by Brian Hioe
Photo Credit: Ko Wen-je/Facebook
THE CENTRAL EPIDEMIC Command Center announced 295 new cases of COVID-19 at its daily press briefing today. 286 cases were of domestic transmission, with 9 imported cases.
The highest number of cases were in New Taipei, with 157 new cases, of which 40 were in Zhonghe. Taipei had 87 new cases, with 40 in Wanhua, which is at the center of the outbreak. However, the number of cases in New Taipei is on the rise, in areas with strong transportation links to Wanhua such as Zhonghe and Banqiao, and there are concerns that cases could spread elsewhere from New Taipei.
Taoyuan reported 17 cases, Yilan had eight cases, Changhua had six cases, Keelung had five cases. Kaohsiung and Taichung both had two cases, and Hsinchu and Yunlin both had one case each. As there are fears that COVID-19 could spread to central and southern Taiwan, the number of cases in Kaohsiung and Taichung, Taiwan’s second-largest and third-largest cities, is something worth keeping an eye on.
Infographic released by the CECC on the cases today. Photo credit: Ministry of Health and Welfare/Facebook
Minor shifts do not indicate longer-term trends, however. Minister of Health and Welfare Chen Shih-chung stated that trends will be more visible ten to fourteen days after the start of the current outbreak, though it does not appear that there has been any dramatic shift in the situation. Some experts have stated that they believe the peak of COVID-19 infections will come next week on Wednesday or Thursday. CECC members have themselves stated that cases could reach 3,000 in a month. When asked about this during the press conference, Chen emphasized remaining attentive to the present, rather than speculating about when the peak of COVID-19 would take place, or when things would return to normal. Testing results also do not reflect the full picture of the current situation, given a possible backlog of testing results.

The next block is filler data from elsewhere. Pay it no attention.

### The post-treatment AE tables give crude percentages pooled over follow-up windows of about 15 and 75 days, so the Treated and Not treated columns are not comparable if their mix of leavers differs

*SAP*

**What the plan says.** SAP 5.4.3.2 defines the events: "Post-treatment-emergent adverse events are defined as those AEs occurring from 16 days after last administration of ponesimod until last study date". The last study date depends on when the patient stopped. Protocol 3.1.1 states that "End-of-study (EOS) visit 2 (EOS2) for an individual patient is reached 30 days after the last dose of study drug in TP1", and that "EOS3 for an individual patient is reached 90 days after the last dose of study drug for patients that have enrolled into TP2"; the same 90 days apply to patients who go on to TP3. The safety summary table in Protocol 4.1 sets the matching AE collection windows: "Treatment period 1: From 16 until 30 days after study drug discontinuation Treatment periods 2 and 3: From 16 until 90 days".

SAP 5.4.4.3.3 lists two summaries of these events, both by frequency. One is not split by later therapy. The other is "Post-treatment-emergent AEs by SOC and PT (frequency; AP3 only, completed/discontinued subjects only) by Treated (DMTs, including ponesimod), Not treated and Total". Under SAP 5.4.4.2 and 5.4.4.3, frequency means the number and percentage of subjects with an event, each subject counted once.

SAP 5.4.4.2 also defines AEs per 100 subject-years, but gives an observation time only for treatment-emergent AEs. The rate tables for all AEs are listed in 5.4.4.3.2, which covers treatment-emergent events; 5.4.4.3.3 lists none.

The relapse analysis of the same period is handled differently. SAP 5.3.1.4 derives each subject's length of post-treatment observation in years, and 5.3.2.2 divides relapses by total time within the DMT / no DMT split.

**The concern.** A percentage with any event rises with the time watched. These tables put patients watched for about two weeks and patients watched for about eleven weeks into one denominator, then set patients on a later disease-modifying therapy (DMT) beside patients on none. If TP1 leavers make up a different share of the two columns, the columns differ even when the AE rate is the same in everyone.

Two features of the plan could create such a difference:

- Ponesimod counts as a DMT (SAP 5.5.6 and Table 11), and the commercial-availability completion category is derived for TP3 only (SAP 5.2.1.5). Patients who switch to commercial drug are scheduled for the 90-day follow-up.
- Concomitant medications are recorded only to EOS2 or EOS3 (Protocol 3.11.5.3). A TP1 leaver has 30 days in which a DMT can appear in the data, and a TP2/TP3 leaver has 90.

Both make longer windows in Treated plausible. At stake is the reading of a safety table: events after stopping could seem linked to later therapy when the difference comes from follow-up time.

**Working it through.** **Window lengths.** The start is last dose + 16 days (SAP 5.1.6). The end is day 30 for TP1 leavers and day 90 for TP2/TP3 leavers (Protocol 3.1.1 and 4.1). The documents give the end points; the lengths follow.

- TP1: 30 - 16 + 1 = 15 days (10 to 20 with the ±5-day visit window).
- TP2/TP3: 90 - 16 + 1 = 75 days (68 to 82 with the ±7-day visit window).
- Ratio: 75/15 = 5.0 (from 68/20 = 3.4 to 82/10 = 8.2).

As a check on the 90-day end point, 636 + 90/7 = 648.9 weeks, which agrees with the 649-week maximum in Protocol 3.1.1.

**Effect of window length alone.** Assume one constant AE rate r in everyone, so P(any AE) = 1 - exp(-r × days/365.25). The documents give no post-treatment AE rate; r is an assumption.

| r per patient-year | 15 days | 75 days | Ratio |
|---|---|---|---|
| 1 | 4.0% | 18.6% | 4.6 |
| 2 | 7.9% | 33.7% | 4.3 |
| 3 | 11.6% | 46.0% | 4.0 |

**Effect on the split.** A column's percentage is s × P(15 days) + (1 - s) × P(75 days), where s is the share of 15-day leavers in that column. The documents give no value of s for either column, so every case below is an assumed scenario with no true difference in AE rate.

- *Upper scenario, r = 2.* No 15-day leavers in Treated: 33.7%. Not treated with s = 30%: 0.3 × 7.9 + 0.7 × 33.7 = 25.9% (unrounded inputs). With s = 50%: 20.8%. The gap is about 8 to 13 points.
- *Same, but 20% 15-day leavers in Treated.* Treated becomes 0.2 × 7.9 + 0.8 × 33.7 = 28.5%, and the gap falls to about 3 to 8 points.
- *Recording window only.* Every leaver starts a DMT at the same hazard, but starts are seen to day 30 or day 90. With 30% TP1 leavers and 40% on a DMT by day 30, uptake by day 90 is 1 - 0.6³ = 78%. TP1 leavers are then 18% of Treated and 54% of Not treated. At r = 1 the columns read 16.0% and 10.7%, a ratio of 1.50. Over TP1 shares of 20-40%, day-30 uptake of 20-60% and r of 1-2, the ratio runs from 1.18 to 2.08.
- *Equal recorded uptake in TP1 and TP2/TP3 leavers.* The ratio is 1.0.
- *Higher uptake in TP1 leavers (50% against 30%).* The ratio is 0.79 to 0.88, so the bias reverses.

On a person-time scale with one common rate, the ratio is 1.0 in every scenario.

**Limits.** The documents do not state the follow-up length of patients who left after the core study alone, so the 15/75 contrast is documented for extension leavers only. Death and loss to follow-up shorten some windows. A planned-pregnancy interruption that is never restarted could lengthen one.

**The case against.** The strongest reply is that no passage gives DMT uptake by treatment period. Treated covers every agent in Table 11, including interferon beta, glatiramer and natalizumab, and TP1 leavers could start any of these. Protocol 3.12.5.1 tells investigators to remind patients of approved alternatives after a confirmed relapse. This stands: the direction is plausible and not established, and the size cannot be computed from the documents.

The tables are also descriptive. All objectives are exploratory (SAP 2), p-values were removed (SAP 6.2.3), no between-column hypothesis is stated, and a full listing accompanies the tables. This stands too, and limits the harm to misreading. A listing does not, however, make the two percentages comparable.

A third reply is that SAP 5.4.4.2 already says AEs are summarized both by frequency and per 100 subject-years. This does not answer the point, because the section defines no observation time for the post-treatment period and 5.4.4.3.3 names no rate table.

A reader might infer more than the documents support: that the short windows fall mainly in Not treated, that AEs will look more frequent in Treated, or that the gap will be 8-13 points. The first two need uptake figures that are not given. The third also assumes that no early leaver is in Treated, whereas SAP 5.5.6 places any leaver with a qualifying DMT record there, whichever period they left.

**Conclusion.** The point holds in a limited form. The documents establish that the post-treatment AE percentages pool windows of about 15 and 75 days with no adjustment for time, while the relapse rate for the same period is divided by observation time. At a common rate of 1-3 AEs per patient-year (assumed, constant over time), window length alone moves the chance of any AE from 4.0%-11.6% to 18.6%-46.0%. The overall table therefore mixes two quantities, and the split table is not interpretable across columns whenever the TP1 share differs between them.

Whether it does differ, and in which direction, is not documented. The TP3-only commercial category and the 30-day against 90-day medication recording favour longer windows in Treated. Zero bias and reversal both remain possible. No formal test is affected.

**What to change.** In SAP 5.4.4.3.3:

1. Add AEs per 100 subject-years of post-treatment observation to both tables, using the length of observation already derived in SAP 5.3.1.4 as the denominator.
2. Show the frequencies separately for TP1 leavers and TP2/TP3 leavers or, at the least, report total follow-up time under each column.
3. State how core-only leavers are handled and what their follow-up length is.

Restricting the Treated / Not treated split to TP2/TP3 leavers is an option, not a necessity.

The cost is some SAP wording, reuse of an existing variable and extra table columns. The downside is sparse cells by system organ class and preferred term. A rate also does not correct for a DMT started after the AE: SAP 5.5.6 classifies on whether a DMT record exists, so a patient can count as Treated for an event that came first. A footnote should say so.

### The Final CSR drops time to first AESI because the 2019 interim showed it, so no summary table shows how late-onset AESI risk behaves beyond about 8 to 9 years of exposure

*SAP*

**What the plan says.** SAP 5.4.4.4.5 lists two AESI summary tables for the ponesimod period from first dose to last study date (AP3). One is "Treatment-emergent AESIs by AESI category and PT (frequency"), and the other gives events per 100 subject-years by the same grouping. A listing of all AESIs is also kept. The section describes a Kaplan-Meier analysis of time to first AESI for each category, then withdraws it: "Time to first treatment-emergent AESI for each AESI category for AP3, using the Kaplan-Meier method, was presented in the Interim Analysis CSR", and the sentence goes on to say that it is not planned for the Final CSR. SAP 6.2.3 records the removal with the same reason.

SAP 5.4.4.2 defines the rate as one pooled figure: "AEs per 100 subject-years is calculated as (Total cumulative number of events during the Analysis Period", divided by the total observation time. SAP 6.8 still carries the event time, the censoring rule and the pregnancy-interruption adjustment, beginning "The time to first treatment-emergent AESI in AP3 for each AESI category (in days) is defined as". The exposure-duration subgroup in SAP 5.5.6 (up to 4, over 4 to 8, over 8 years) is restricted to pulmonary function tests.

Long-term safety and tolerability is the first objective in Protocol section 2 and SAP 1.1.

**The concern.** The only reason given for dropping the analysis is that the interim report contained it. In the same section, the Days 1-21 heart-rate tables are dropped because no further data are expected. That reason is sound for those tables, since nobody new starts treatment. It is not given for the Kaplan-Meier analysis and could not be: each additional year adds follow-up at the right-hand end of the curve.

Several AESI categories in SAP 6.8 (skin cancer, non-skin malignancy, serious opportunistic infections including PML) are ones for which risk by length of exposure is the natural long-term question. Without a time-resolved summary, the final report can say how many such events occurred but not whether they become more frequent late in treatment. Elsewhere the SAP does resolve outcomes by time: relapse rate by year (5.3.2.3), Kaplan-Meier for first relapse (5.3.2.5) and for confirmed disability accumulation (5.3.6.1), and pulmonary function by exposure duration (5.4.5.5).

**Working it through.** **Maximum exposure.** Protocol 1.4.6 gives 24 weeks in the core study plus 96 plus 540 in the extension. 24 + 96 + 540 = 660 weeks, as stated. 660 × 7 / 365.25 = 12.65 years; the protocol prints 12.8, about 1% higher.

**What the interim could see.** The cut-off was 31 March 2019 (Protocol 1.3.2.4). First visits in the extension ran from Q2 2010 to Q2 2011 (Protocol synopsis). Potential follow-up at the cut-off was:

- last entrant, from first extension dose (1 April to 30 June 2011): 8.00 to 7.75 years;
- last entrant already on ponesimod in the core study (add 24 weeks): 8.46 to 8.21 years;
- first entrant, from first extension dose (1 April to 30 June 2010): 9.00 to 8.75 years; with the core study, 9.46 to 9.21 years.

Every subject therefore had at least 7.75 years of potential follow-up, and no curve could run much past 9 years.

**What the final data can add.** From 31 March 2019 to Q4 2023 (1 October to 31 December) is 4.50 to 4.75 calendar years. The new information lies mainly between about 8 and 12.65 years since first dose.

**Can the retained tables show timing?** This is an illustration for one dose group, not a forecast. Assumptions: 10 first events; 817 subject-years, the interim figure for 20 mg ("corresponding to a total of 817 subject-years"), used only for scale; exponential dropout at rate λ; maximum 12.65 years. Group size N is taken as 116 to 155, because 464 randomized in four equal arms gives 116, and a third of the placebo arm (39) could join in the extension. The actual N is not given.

84 cases were linked to establishments in Wanhua, with 60 linked to tea houses. Four new cases were linked to a family of grape sellers that sell grapes in Wanhua but live in Changhua. 63 cases were of unclear origin, with 28 under investigation. Individuals displayed symptoms between May 1st and May 17th and were aged under five to around 90.
However, the CECC also reported a new death from COVID-19. The death was a 70-year-old woman living in Wanhua who was found dead at her home on the 17th. She developed symptoms on the 15th but did not initially wish to be hospitalized, and was placed on a watchlist on the 16th. The woman is Taiwan’s fifteen death from COVID-19 in the course of the pandemic. The woman was only found to be COVID-positive after death.
Positivity rates at testing sites in Taipei have declined, from a peak of around 11% to 7.9%, 5.1%, and down to 4.6% yesterday, with around 1,000 to 1,200 tests taking place per day. The positivity rates have also decreased from 5.5% to 2.9% in New Taipei. Testing capacity is lower in New Taipei, but capacity has increased from 200 tests per day to 600 tests per day. An uptick in reported cases in New Taipei may be due to increased testing capacity.